UN condemns continued ethnic cleansing of Rohingyas in Myanmar
Newly arrived Rohingya refugees wait for relief goods inside the UNHCR distribution point at the newly extended camps Kutupalong in Ukhiya, Cox's Bazar, Bangladesh, Feb. 12,2018. EPA-EFE/ FILEABIR ABDULLAH
ONU's Assistant Secretary-General for Human Rights Andrew Gilmour (L) and the resident representative of the United Nations High Commissioner for Human Rights in Honduras Maria Soledad Pazo (R) arrive to a meeting with the National Commissioner for Human Rights in Honduras Roberto Herrera (unseen), in Tegucigalpa, Honduras, Jul. 26, 2017. EPA-EFE FILE/GUSTAVO AMADOR
Myanmar border guard police officers patrol along a beach near a makeshift camp at the Myanmar-Bangladesh border, near the town of Maungsaw, Rakhine State, western Myanmar, Nov. 12, 2017 (reissued Mar. 2, 2018). EPA-EFE FILE/HEIN HTET
Bangkok Desk, Mar 6 (efe-epa).- The ethnic cleansing of the Rohingya Muslim minority in Myanmar is continuing in western Rakhine state, from where at least 700,000 people have fled to Bangladesh since August 2017, the United Nations said Tuesday.
The UN and human rights organizations have repeatedly criticized the atrocities committed by the Myanmar military in a campaign against the Rohingyas that began in northern Rakhine following a coordinated assault by the Rohingya insurgent movement on August 25, 2017.
UN Assistant Secretary-General for Human Rights Andrew Gilmour said that while the level of violence had been reduced, murder, rape, torture, abductions as well as forced starvation continued.
"It appears that widespread and systematic violence against the Rohingya persists," Gilmour said in a statement issued after his visit to refugee camps in Bangladesh.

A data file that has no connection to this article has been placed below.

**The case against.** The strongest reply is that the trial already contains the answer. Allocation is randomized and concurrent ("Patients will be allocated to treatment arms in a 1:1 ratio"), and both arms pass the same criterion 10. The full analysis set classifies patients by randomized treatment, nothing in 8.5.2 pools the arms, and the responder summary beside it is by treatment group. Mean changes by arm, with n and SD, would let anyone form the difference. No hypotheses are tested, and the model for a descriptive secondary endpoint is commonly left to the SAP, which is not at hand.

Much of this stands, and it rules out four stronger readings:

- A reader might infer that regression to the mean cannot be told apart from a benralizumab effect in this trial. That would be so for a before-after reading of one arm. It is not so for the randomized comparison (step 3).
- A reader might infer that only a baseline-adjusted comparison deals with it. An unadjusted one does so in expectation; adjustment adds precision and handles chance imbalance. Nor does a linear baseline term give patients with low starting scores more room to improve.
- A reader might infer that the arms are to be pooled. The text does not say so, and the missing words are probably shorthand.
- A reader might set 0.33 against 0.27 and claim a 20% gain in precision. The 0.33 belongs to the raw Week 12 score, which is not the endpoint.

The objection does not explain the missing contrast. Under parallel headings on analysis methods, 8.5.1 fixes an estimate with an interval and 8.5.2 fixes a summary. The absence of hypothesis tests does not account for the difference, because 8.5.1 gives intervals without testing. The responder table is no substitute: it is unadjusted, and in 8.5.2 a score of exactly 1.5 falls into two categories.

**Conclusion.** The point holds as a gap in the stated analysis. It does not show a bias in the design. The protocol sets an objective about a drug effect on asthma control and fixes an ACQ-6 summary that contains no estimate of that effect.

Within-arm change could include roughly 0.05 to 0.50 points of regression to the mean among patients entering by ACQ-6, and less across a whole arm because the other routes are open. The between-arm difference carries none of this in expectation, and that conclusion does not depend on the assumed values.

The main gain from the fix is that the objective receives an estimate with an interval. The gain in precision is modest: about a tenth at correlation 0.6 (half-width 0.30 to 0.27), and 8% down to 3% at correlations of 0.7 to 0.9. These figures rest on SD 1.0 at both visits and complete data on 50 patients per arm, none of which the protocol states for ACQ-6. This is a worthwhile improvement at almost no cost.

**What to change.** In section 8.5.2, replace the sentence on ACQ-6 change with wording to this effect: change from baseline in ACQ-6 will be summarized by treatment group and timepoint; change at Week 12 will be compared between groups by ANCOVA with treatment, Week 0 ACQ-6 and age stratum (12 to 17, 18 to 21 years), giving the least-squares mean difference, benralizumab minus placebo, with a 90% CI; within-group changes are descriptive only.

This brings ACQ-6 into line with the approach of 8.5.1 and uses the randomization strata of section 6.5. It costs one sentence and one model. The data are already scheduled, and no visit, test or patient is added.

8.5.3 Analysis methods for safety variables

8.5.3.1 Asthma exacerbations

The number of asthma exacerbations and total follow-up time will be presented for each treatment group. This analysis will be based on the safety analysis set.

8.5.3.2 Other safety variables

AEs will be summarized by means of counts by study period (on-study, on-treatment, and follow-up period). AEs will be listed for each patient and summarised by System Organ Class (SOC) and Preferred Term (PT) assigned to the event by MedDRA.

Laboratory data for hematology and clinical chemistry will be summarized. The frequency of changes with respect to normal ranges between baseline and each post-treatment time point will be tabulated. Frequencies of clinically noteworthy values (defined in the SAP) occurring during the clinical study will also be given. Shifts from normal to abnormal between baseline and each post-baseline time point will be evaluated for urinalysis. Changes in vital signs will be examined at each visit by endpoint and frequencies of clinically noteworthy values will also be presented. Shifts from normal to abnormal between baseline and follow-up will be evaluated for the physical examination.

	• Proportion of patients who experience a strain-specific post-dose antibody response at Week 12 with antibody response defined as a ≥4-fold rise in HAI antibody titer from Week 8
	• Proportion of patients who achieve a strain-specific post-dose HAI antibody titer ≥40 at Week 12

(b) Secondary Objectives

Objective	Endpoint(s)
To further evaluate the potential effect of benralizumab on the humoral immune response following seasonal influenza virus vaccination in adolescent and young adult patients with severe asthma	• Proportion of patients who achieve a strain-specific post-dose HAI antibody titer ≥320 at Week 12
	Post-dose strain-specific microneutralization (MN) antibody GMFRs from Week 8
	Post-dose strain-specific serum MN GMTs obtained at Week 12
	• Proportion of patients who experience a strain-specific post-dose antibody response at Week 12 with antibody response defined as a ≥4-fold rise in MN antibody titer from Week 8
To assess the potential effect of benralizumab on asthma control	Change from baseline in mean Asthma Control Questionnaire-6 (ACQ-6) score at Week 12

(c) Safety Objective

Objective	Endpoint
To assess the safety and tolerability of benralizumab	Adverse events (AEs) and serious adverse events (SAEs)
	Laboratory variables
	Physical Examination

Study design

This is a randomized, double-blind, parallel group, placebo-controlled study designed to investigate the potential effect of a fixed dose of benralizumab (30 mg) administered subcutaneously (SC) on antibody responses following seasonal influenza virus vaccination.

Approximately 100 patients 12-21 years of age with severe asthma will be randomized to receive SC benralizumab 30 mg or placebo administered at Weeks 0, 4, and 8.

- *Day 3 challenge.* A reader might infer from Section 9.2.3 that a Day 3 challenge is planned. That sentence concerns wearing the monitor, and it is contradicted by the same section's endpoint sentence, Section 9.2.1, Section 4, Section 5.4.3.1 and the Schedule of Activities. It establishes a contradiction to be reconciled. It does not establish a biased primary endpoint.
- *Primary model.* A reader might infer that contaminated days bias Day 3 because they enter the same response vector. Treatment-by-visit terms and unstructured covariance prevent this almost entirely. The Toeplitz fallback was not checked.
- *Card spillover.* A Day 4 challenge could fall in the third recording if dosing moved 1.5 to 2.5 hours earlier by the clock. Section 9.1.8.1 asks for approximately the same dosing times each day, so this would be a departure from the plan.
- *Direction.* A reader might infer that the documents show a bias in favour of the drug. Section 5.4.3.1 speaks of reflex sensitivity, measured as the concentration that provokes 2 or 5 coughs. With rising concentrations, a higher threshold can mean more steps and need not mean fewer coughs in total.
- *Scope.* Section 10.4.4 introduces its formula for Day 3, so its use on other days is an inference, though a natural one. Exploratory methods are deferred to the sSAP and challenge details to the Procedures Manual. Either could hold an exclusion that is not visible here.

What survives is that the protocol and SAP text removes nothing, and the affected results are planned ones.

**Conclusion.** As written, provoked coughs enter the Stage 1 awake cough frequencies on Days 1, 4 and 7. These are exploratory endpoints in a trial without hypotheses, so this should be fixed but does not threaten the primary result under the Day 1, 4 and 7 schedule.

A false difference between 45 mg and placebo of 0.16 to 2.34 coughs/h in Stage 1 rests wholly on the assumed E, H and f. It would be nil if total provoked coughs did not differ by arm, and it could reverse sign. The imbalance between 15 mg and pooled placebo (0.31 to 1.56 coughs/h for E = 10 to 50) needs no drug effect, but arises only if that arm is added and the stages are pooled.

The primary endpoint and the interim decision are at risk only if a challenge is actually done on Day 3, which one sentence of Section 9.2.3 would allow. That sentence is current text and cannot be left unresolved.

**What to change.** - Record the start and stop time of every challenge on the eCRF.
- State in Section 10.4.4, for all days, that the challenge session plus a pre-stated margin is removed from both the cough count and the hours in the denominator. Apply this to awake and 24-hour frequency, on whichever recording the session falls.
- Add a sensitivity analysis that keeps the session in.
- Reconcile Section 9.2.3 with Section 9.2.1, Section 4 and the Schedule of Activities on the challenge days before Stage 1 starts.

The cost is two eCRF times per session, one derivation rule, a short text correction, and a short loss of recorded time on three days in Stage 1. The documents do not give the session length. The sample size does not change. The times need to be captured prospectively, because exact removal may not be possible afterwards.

"The nature of the violence has changed from the frenzied blood-letting and mass rape of last year to a lower intensity campaign of terror and forced starvation that seems to be designed to drive the remaining Rohingya from their homes and into Bangladesh," he added.
The UN expert also questioned how the Myanmar government could say that it was ready for the return of the Rohingya refugees while atrocities committed against them continued, and argued that "safe, dignified and sustainable returns are of course impossible under current conditions."
Gilmour also praised the humanitarian response of Bangladesh and other international organizations to the Rohingya refugee crisis, but warned that the rainy season could leave "a devastating effect" on the refugee camps.
Bangladesh and Burma signed an agreement to start repatriating the Rohingya refugees at the end of January but the deal was suspended at the last minute by the Bangladeshi government.
The Myanmar military has denied claims of abuses, but in January recognized the extrajudicial killings of Rohingyas who were buried in a mass grave in Sep. 2017.
Myanmar does not recognize Rohingyas as its citizens, arguing they are illegal immigrants from neighboring Bangladesh, which has led to continued discrimination against the Rohingya community as well as restrictions on their freedom of movement. EFE